So, according to Dr. Evan Ong (via his now famous dry erase board drawings):

Translation: His visualizations during the laparoscopy, plus the biopsy results, indicate that I don't have "cancer." Instead I have DPAM.

Disseminated Peritoneal Adenomucinosis.

If you look back at the "whiteboard of possibilities" from my first appointment with Dr. Ong, you will see DPAM listed as one of the options. (Oddly, as "bad" as it is, it's one of the best possibilities written on that board.)

What? You've never heard of DPAM?? Weird.

Maybe it's because less than .06% of the US population has it. (I was really hoping this would at least make me "one in a million," but the math doesn't work out. Still...I am pretty special, in the larger scheme of things.)

Here is a little help for those playing along at home:

You might notice a few things, like, for instance, it looks like it really sucks. I would tend to agree with that assessment. I suppose the next thing that might stick out to many people is the treatment. The thing is, I had already researched the treatment options, so that was not new to me.

What stood out to me was this line:

"There are no known genetic, familial or environmental risk factors associated with the disease."

I don't know how the pie chart breaks down for you, but for me, I am left with one unaccounted for slice: "an act of God."

In other words, God and I have a lot of talking to do. Preferably over coffee, and perhaps even with a nice pastry. (It's not like it's going to hurt at this point.)

So....the GOOD:

Not Cancer! Good thing. Sweet.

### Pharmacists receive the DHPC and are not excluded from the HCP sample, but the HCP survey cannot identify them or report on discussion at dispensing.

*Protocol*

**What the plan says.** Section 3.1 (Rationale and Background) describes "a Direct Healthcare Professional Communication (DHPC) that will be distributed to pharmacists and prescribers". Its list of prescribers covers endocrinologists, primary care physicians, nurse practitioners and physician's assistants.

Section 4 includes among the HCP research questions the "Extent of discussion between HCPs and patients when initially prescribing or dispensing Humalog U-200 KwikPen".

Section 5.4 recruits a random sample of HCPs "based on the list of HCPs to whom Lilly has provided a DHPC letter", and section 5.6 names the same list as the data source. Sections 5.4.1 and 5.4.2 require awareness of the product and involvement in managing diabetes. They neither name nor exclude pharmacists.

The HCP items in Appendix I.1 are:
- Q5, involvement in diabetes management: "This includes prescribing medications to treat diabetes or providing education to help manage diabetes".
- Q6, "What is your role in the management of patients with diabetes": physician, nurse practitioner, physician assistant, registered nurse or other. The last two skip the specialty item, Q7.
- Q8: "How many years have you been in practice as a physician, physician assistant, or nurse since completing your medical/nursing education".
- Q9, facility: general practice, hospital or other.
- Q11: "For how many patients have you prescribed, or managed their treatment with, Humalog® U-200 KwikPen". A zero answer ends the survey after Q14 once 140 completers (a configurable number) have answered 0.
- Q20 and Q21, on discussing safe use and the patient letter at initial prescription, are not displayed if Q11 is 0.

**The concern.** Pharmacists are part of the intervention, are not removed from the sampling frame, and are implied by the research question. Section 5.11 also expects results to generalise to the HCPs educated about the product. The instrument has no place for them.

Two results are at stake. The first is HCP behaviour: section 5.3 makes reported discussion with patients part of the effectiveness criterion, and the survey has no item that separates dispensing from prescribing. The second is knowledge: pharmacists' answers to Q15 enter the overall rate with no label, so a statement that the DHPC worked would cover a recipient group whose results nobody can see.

Of the things listed on Dr. Ong's white board of possibilities, probably one of the "best" options. Sweet.


Incurable. Boo. (Treatable, though, so...)

The surgery is an intensive 10-16 hour endeavor, involving debulking of the effected tissues, removal of organs (or parts of organs) that are effected, and a heated intra-abdominal chemotherapy treatment called HIPEC. They basically pour it in, slosh it around to get to all of those hard to reach areas, let it sit and "cook" for 90 minutes, then take it out.

7-10 days in the hospital, 3-4 months recovery. Hopefully enough remaining internal parts that I can still be active and poop normally.


Rose and I have this little "joke" about how bad something can be yet still be "better than cancer." It's crazy how your perspective changes. About everything, really.

Because this disease process has been going on for some time now (years), and because it is a slowly growing thing, Dr. Ong has given us permission to postpone the surgery until mid-October, after Rose's OCR season. This will give us a chance to go ahead with our plan of moving to altitude for the months of August and September. The only condition that we have is that if I get symptoms, or if a CT at the end of August shows things getting worse, then I come back to Seattle and do the surgery as soon as I can.

I am really grateful that we have those 90 days. I think it's important for Rose to get some altitude training in, and, it gives me a chance to research all of the woo-woo options. I don't buy a small kitchen appliance without researching it on-line for 3-4 days, can you imagine the research project I have ahead of me now?!? As for the woo-woo, let's save that for the next post. It makes more sense if you have context. :)

As for my final thoughts, I guess my Facebook post on 7/14/15 sums it up best:

"Statistics would say that most of my Facebook friends who are reading this post right now have had, do have, or will have some type of major medical issue in their life. So all I can say to you is what I have said before: